You can read the ruling (pdf) here. Cressman's attorney says the license plate amounts to religious speech that he shouldn't be required by the state to express. He plans to appeal. The 10th Circuit previously revived the suit from dismissal to allow for discovery.

 
Belarus Officials Raid Baptist Service, Arrest Church Leaders E-mail
Written by Don Byrd   
Tuesday, 14 January 2014

Associated Baptist Press' Bob Allen relays a Forum18 report that three Baptist church leaders in Belarus were arrested last month following a police raid on a worship service. Their crime? Officials would not explain the charges, but the house church is affiliated with the Council of Churches Baptists, which "refuses to register with the government as a matter of principle."

A 2002 religion law bans all religious activity by unregistered groups. . . .

Unregistered religious activity is generally punished under a section of the country’s administrative code intended to curb political extremism. Banned activities include organizing or attending a mass event for public or political interests or protest. Violators are eligible for fines or arrest.

According to the Forum 18 report, the raid was conducted just a few days before Christmas. Police recorded personal information of the attendees and the pastor's Bible was confiscated.

 
Wyoming Corrections Department Accused of Violating Religious Liberty of Jewish Inmates E-mail
Written by Don Byrd   
Monday, 13 January 2014

Last week the ACLU sent a letter to the Wyoming Department of Corrections requesting they revise a policy that prohibits inmates from wearing a yarmulke outside their cell or in religious services. Under RLUIPA, such a rule may substantially burden an inmate's religious exercise only if it is necessary to achieve a compelling government interest. Assuring that inmates are afforded basic religious accommodations, the ACLU writes, is exactly why RLUIPA was adopted.

From the ACLU's Blog of Rights:

The WDOC cited generic "security concerns" for its refusal to grant Mr. Fisher's request to wear a kippah in accordance with his religious beliefs, but have offered no evidence, as required by RLUIPA, to support their claim. In fact, when prisoners are outside, they can wear baseball caps and hats purchased at the prison commissary. What kind of contraband could be hidden in a kippah but not a baseball cap?

Nor did prison officials explain why other, less restrictive measures (e.g., subjecting kippahs to searches) could not address any real security concerns that may be associated with religious headdress. Many prisons across the country, including those governed by the Federal Bureau of Prisons, allow prisoners to wear kippahs at all times and throughout the facilities without problems. Are the security concerns at the WDOC so unique that they cannot adopt similar policies?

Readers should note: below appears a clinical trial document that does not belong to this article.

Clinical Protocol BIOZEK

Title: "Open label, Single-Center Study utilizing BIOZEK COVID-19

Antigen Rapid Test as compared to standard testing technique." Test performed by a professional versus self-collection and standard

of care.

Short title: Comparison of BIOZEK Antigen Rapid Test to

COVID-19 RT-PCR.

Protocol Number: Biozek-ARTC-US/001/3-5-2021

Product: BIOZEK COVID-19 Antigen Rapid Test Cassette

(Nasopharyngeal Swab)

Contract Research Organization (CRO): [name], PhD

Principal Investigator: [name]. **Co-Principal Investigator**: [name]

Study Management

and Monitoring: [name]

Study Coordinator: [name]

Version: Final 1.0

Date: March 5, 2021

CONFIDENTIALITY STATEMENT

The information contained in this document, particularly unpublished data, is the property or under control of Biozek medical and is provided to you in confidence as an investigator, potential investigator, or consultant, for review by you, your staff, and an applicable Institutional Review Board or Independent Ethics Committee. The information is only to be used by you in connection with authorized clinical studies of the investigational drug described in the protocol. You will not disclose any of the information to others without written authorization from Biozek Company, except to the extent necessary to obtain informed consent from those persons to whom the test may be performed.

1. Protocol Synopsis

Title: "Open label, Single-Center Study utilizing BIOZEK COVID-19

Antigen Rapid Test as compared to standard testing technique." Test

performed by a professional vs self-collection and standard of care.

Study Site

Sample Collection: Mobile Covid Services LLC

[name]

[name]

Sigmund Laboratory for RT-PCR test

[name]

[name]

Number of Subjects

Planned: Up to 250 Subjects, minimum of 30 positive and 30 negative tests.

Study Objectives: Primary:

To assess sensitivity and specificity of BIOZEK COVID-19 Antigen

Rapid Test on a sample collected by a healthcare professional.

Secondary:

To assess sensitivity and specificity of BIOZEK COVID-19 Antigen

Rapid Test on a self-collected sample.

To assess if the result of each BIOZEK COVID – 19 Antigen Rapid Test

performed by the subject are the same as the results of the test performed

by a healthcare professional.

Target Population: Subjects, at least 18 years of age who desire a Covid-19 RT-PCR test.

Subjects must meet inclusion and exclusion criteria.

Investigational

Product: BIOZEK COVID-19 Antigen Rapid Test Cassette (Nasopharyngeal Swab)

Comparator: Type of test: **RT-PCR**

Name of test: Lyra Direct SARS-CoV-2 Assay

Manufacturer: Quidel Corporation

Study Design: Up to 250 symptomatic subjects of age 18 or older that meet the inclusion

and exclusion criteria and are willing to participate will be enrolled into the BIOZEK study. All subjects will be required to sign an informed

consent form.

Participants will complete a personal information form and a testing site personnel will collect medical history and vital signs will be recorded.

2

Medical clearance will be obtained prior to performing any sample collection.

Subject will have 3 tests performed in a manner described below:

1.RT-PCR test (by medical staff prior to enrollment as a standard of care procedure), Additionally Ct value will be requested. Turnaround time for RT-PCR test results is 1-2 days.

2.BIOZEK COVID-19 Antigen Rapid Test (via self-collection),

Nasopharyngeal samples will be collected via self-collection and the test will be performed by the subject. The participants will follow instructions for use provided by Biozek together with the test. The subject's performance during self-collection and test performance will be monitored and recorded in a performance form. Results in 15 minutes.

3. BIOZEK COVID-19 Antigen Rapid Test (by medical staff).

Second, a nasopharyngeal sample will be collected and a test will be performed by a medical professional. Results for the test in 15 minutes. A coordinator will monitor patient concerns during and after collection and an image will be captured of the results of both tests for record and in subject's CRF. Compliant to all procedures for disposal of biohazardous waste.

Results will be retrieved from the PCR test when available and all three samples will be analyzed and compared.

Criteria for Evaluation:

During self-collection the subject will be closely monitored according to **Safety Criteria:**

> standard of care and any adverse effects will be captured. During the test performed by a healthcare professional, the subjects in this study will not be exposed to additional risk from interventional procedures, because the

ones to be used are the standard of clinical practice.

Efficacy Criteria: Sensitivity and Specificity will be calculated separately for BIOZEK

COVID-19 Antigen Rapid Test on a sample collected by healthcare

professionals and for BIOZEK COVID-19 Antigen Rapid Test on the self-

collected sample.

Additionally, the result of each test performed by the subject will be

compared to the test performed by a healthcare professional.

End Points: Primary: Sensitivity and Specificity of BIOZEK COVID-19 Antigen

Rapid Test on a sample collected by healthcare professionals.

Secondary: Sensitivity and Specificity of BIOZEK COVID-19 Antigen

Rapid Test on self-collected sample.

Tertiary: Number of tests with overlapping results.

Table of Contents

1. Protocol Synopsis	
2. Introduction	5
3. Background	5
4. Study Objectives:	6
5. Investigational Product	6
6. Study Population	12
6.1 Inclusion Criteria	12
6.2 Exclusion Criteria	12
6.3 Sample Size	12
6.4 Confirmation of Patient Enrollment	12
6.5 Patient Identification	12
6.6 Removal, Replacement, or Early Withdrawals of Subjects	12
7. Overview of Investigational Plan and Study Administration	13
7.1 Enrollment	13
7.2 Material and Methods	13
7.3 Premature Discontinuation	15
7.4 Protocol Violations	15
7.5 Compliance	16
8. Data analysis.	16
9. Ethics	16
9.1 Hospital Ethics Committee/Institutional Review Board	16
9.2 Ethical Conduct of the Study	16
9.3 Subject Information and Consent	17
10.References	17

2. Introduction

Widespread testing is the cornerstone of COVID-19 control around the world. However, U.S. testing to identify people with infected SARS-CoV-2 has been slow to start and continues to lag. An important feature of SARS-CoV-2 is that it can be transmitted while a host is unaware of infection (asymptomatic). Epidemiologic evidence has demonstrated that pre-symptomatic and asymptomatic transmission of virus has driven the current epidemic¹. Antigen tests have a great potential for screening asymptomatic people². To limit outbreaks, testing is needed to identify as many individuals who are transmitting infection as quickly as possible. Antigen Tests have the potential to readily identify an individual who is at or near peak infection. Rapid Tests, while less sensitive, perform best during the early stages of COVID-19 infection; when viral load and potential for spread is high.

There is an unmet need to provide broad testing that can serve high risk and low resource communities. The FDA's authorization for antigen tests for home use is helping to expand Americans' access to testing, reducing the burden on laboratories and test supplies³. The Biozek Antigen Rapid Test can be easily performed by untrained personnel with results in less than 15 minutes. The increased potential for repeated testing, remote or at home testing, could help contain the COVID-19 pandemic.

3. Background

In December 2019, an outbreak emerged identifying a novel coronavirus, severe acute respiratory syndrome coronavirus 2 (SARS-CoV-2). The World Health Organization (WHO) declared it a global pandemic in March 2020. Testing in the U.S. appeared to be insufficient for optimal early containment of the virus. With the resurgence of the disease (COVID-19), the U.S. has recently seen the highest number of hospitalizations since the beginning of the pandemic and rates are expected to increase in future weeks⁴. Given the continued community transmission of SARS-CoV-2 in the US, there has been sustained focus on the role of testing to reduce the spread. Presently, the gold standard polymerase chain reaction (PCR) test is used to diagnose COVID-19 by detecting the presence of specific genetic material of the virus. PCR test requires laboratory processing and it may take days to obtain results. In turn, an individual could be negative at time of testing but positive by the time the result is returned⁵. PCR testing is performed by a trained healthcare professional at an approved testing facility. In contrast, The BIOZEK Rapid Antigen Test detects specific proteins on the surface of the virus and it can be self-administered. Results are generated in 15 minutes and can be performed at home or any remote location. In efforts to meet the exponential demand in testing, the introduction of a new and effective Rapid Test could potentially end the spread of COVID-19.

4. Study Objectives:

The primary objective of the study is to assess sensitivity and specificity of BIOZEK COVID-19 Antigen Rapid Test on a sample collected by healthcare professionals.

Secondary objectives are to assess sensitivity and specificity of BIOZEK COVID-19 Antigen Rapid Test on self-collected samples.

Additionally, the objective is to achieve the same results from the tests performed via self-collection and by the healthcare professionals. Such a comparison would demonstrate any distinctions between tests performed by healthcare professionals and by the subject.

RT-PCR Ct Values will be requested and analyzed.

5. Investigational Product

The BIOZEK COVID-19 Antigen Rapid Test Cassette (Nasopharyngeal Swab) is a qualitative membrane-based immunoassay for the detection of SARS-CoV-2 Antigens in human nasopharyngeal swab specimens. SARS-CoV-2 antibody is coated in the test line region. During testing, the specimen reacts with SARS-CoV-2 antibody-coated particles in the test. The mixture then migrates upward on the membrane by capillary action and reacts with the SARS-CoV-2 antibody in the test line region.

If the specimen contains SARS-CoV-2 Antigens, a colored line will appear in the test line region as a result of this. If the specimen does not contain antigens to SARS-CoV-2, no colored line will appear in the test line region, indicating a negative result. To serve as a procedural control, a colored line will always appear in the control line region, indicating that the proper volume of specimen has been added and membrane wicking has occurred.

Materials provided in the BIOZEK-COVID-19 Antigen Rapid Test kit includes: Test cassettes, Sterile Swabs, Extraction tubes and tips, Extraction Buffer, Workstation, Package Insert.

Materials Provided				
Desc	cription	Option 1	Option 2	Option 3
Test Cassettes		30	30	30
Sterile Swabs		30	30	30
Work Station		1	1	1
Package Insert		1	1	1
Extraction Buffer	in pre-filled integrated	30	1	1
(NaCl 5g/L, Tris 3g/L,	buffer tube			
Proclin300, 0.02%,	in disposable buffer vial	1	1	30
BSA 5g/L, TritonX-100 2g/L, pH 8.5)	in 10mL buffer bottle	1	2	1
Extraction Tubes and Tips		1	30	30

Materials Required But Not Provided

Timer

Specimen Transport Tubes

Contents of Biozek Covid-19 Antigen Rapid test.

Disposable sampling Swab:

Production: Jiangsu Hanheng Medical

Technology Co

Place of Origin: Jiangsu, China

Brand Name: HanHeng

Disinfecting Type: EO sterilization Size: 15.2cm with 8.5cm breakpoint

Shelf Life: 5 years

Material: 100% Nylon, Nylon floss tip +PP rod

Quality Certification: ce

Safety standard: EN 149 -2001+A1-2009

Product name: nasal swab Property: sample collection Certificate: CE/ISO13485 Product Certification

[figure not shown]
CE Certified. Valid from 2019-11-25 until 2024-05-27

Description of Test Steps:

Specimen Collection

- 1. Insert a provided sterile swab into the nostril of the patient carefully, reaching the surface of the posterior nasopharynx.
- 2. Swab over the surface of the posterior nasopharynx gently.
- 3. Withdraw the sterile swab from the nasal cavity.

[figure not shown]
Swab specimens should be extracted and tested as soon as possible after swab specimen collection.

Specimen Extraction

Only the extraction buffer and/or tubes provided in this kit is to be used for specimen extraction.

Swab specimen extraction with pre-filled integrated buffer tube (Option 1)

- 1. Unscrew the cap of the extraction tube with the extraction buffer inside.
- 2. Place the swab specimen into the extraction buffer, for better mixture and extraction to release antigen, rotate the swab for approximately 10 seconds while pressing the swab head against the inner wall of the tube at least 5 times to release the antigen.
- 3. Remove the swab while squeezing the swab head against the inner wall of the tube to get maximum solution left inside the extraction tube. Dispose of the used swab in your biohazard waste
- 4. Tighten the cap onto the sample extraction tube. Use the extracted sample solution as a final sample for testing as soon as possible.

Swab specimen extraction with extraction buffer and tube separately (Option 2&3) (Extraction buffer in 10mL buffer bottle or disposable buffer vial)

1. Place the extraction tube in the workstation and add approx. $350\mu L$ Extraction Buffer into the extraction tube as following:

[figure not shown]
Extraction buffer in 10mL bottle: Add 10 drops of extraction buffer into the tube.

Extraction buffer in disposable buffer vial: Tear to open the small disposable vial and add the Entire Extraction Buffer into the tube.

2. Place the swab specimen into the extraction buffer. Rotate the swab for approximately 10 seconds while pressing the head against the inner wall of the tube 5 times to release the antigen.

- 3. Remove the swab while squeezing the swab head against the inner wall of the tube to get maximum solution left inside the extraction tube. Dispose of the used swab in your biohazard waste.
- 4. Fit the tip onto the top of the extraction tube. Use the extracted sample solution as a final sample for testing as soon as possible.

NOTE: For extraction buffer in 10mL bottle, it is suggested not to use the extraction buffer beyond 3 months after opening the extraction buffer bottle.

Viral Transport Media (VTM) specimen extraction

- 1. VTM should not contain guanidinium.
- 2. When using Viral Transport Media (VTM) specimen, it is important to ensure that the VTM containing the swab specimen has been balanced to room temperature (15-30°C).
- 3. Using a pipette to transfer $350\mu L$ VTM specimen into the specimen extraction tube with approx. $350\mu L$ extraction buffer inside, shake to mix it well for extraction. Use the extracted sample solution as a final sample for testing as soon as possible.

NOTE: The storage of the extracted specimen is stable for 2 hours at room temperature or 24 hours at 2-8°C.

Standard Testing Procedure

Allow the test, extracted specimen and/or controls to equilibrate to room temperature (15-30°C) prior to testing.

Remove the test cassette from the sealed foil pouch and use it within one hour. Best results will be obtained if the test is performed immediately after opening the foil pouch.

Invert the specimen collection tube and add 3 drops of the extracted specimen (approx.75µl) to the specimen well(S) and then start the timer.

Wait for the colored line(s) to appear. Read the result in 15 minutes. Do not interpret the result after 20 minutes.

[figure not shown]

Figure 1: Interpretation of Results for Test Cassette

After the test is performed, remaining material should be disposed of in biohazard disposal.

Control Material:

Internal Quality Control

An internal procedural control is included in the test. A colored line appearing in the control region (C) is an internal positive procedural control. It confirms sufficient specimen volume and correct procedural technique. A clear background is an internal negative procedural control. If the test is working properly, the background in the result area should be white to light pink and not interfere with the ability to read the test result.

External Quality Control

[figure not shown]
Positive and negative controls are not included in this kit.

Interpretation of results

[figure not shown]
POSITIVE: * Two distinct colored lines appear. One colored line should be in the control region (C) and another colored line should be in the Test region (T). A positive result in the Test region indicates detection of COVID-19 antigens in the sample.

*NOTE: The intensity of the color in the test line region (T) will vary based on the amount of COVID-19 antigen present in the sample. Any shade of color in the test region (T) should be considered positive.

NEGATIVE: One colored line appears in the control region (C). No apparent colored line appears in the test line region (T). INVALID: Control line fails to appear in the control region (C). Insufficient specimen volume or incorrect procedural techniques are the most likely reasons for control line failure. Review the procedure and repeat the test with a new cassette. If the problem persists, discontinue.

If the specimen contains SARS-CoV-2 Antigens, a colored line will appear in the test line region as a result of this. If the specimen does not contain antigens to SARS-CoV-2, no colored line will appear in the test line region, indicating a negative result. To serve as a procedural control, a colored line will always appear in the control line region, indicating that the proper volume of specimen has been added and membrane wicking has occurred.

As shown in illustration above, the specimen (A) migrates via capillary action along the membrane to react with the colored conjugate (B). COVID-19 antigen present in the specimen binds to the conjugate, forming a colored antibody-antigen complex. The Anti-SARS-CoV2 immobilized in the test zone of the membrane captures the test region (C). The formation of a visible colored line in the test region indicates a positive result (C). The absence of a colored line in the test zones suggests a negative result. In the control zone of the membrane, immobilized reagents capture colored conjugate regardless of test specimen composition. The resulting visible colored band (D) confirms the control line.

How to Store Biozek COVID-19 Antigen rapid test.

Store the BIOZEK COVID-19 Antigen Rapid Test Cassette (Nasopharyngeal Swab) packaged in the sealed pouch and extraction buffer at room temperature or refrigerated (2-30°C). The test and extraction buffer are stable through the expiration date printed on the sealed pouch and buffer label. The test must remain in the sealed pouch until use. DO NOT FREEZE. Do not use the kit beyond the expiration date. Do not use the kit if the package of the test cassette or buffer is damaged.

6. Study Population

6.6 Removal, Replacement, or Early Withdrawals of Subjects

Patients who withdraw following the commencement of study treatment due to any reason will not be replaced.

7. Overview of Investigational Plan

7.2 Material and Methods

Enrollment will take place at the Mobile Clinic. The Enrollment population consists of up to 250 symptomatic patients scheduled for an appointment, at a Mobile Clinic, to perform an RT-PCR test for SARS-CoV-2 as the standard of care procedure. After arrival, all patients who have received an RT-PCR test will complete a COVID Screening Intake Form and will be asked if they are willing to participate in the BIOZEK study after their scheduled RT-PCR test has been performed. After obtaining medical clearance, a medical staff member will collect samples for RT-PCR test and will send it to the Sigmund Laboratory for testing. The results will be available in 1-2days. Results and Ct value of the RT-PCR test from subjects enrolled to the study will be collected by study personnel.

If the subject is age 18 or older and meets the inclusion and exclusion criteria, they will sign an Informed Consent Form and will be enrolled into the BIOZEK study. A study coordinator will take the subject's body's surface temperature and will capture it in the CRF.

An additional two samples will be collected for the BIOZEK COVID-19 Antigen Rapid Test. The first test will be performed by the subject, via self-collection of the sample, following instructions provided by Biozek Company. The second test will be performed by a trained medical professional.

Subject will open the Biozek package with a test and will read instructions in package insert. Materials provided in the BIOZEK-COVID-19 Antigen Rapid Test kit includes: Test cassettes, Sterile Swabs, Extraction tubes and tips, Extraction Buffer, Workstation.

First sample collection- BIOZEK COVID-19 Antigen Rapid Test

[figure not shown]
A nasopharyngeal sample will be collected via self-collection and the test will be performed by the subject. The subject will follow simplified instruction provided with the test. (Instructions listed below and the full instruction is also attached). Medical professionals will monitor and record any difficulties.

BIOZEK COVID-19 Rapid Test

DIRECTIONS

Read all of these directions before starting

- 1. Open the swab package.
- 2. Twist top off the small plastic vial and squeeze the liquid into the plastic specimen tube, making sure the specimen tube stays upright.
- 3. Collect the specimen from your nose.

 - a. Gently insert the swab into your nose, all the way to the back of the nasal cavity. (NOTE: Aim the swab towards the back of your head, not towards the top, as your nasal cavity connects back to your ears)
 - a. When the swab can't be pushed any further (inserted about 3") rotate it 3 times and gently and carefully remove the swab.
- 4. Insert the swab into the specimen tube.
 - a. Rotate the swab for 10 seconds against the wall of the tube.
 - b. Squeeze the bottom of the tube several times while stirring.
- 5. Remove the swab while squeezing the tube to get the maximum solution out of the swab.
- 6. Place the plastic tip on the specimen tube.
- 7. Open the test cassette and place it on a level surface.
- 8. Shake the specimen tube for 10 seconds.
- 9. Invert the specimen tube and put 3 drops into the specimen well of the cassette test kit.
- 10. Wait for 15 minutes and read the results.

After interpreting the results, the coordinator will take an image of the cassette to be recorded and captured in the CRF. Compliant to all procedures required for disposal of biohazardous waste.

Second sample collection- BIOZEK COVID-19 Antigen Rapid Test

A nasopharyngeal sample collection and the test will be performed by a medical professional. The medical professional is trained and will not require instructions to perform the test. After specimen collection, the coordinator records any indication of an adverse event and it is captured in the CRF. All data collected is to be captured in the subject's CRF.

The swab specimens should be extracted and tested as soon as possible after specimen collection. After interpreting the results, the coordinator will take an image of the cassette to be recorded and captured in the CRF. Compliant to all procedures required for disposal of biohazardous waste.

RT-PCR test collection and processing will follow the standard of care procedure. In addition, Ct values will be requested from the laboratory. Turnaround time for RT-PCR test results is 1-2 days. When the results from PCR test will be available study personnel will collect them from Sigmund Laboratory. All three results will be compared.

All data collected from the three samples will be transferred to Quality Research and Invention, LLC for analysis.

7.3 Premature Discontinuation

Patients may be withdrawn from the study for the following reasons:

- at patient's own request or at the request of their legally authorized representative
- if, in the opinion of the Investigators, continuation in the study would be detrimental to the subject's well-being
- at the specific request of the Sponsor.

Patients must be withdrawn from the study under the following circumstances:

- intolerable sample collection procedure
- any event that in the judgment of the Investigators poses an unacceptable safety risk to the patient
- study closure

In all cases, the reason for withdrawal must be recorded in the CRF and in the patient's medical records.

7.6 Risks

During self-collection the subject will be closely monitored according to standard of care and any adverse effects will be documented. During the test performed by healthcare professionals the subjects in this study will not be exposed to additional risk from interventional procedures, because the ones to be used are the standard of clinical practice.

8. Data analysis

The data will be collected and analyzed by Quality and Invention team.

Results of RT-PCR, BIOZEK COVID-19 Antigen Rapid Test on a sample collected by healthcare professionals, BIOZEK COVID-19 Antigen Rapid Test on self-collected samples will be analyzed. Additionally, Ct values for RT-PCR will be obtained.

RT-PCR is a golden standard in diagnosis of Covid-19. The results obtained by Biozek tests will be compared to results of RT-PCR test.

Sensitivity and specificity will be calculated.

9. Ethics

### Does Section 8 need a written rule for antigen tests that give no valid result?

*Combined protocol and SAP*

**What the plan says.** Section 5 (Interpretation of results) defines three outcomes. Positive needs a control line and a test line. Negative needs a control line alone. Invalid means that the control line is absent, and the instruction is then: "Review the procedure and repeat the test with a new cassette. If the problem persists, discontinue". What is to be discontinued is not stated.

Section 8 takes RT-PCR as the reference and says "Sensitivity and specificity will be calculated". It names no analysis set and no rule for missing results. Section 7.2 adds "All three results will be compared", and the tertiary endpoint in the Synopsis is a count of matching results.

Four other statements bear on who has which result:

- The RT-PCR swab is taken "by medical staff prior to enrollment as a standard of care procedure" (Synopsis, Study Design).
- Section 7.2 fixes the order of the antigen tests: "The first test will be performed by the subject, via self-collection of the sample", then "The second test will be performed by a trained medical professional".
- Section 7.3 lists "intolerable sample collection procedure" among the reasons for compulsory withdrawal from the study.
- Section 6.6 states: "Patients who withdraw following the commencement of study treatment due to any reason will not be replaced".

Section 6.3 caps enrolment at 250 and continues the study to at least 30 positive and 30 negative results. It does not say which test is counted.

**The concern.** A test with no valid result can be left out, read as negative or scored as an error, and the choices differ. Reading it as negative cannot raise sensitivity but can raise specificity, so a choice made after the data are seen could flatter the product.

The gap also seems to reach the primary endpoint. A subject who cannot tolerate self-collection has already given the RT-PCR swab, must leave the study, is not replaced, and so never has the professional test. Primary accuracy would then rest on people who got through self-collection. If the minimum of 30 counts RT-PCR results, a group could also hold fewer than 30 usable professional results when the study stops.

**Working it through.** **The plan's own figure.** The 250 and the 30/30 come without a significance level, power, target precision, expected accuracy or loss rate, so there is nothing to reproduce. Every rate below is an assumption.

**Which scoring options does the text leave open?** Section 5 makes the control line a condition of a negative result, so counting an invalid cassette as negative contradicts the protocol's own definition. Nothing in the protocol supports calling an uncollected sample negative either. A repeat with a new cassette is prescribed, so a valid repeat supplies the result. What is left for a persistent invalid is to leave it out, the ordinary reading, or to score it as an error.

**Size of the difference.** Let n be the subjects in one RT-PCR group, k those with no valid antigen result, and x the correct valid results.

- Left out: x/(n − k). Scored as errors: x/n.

You can read the letter here.

 
Missionaries: Duck Dynasty Not an Example of Christian Persecution E-mail
Written by Don Byrd   
Sunday, 12 January 2014

Associated Baptist Press reports on missionaries and others miffed at the idea that the recent controversy over the star of Duck Dynasty is an example of the persecution of Christians.

I have to challenge myself not to get angry about it,” said [Gavin] Rogers, a former Cooperative Baptist youth minister who traveled to strife-torn Egypt twice in 2013.

Those journeys, one during the Egyptian army’s crackdown on Islamists and another immediately after it, included visits to Coptic, Anglican and other churches that were attacked last summer by angry supporters of the Muslim Brotherhood.

The recent controversy involving "Duck Dynasty" star Phil Robertson — he was temporarily suspended from the show after criticizing homosexuals and supporting the Jim Crow South — has exposed the disconnect between how conservative American Christians view persecution compared to liberals, moderates and disciples around the world.

 
Justice Department Argues Contraception Mandate is Not a Substantial Burden E-mail
Written by Don Byrd   
Sunday, 12 January 2014

Politico reports on the brief filed with the U.S. Supreme Court by the Justice Department late Friday in the contraception mandate cases. The government argues the burden placed on religious owners of closely held corporations by the requirement to provide such coverage is not substantial enough to trigger First Amendment protection. The burden, they claim is too indirect.

In arguments filed late Friday, Justice Department lawyers told the court that an employer’s religious beliefs aren’t a legitimate reason to deny something as important as preventive care to an employee who is entitled to it under the health law.

“The connection is too indirect as a matter of law to impose a substantial burden” on employers’ right to practice their religion, the lawyers wrote in their opening argument defending the contraceptive requirement against Hobby Lobby Stores Inc.

Some courts have agreed that the burden on the corporate owners is too indirect to satisfy the Religious Freedom Restoration Act. Here is the District Court in the Hobby Lobby case (pdf) (subsequently overturned by the 10th Circuit)(citations removed):

Evaluating the “directness” factor here, the court concludes the Greens are unlikely to be able to establish a “substantial burden” on them within the meaning of RFRA. The mandate in question applies only to Hobby Lobby and Mardel, not to its officers or owners. Further, the particular “burden of which plaintiffs complain is that funds, which plaintiffs will contribute to a group health plan, might, after a series of independent decisions by health care providers and patients covered by [Hobby Lobby's] plan, subsidize someone else's participation in an activity that is condemned by plaintiff's religion.” Such an indirect and attenuated relationship appears unlikely to establish the necessary “substantial burden.”